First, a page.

Immigration health surcharge to take effect April 6

20 Mar 15



What is the change? The Home Office will introduce a mandatory health surcharge to most non-EEA work and study visa applicants and their family members entering the U.K. or extending their stay for more than six months.

What does the change mean? An additional government fee of £200 per year for each foreign worker and each family member (and £150 for students) will be added as part of the visa application process. Foreign nationals subject to the fee will be able to access and pay for use of the National Health Service. Certain visa categories and nationalities with reciprocal health care arrangements are exempt, including all Tier 2 (Intra-Company Transferees) and Australian and New Zealand nationals.

  • Implementation timeframe: The health surcharge will be applied to visa and extension applications for which payment is made on or after April 6.
  • Visas/permits affected: Tier 1, Work visas under Tier 2 (General) sponsorship, Tier 4 (student), Tier 5.
  • Who is affected: Almost all Non-EEA nationals applying to work or study in the U.K. for longer than six months.
  • Impact on processing times: While the new surcharge will not lengthen processing times, applicants must pay the surcharge before their visa or extension applications will be processed, and any error in the payment will slow down processing.
  • Business impact: The government surcharge will significantly increase the costs for employers sponsoring employees under the Tier 2 (General) route in the U.K., as well as for foreign nationals themselves, particularly in the context of general fee hikes taking place in April.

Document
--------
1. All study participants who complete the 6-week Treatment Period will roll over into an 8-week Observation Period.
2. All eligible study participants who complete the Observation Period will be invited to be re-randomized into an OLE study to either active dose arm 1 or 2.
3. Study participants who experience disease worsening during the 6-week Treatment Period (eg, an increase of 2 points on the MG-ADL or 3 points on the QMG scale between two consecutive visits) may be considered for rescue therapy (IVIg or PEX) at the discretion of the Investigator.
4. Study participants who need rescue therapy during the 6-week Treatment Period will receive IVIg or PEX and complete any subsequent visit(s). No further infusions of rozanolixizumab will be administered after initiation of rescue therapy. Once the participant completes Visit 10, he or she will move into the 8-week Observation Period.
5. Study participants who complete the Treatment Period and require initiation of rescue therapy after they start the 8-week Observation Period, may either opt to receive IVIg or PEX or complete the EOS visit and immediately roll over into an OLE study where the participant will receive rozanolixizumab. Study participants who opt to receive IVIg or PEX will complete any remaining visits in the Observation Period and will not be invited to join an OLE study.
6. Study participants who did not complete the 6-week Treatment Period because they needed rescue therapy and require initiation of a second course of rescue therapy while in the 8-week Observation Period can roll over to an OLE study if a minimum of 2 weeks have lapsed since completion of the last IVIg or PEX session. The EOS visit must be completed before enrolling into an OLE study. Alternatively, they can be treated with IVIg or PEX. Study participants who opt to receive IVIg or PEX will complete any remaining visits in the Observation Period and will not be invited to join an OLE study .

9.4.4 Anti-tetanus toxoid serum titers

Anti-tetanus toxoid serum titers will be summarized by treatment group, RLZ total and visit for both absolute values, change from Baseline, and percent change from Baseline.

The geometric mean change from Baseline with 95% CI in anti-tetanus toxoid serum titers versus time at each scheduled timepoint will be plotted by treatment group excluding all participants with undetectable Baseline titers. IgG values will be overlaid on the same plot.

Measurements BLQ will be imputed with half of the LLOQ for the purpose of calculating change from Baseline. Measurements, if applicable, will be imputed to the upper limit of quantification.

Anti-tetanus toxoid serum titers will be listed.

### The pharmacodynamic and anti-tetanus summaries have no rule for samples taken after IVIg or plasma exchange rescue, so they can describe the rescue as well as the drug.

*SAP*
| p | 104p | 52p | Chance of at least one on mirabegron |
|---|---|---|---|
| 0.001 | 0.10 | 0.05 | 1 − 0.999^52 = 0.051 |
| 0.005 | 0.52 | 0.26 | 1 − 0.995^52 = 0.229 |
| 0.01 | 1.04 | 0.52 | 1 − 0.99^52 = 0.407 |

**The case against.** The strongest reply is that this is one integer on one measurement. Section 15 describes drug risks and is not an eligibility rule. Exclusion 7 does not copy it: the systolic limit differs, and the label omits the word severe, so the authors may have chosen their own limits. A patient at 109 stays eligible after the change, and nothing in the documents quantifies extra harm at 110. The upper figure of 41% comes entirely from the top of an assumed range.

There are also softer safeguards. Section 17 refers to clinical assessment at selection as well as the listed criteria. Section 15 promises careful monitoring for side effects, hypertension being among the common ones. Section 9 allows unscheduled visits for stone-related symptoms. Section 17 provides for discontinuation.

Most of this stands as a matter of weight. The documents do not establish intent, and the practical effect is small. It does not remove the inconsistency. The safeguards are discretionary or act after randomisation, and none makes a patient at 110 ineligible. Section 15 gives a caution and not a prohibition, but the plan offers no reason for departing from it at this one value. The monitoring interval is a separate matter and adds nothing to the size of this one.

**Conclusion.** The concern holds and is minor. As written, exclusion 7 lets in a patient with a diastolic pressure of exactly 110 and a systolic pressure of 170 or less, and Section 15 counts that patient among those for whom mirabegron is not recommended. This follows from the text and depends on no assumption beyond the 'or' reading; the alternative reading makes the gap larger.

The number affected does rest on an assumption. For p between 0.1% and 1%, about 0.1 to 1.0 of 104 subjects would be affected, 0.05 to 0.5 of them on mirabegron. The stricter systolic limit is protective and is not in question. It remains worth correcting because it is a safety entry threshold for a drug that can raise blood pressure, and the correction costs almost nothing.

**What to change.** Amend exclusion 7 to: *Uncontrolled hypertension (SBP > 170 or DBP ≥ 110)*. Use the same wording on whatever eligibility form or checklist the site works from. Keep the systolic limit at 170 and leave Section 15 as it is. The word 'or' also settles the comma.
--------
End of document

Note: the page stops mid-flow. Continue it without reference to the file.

• Next steps: Companies sponsoring non-EEA foreign nationals should budget for the new levies and note that the full amount for the entire period of stay must be paid upfront at the application stage. There are special instructions for paying the surcharge online. Applicants whose visa applications are rejected will be automatically refunded the surcharge payment. If a foreign national who is subject to the surcharge decides to leave the U.K. before expiration of the visa, no portion of the surcharge will be refunded.

Background: The Home Office is introducing the surcharge to make sure that temporary foreign workers are contributing to the National Health Service. The surcharge, which is paid directly to the NHS, gives foreign workers and students in the U.K. the same access to health care as permanent residents. This means they will generally receive free health care, but may be charged for some services, such as dental treatment and prescriptions.

The surcharge is £200 per year for non-EEA workers and £150 per year for non-EEA students. The surcharge for dependent family members matches that of the principal applicant. Several categories of foreign nationals are exempt, including non-EEA Tier 2 intra-company transferees and their family members, as well as visitors or others staying in the U.K. for less than six months. EEA nationals living in the U.K. and citizens of Australia and New Zealand are also exempt from paying the surcharge. Foreigners who are exempt from the levies must still go through the surcharge website to complete their visa applications. Instructions will be available April 6 on the U.K. government’s website.

BAL Analysis: The U.K. expects to collect £1.7 billion over the next decade to offset costs of running the healthcare system. Applicants should plan for the levies and also be sure that the health surcharge is paid at the time of their application. They should also note that the full amount for the entire length of stay is due upfront.

This alert has been provided by the BAL Global Practice group in the United Kingdom. For additional information, please contact

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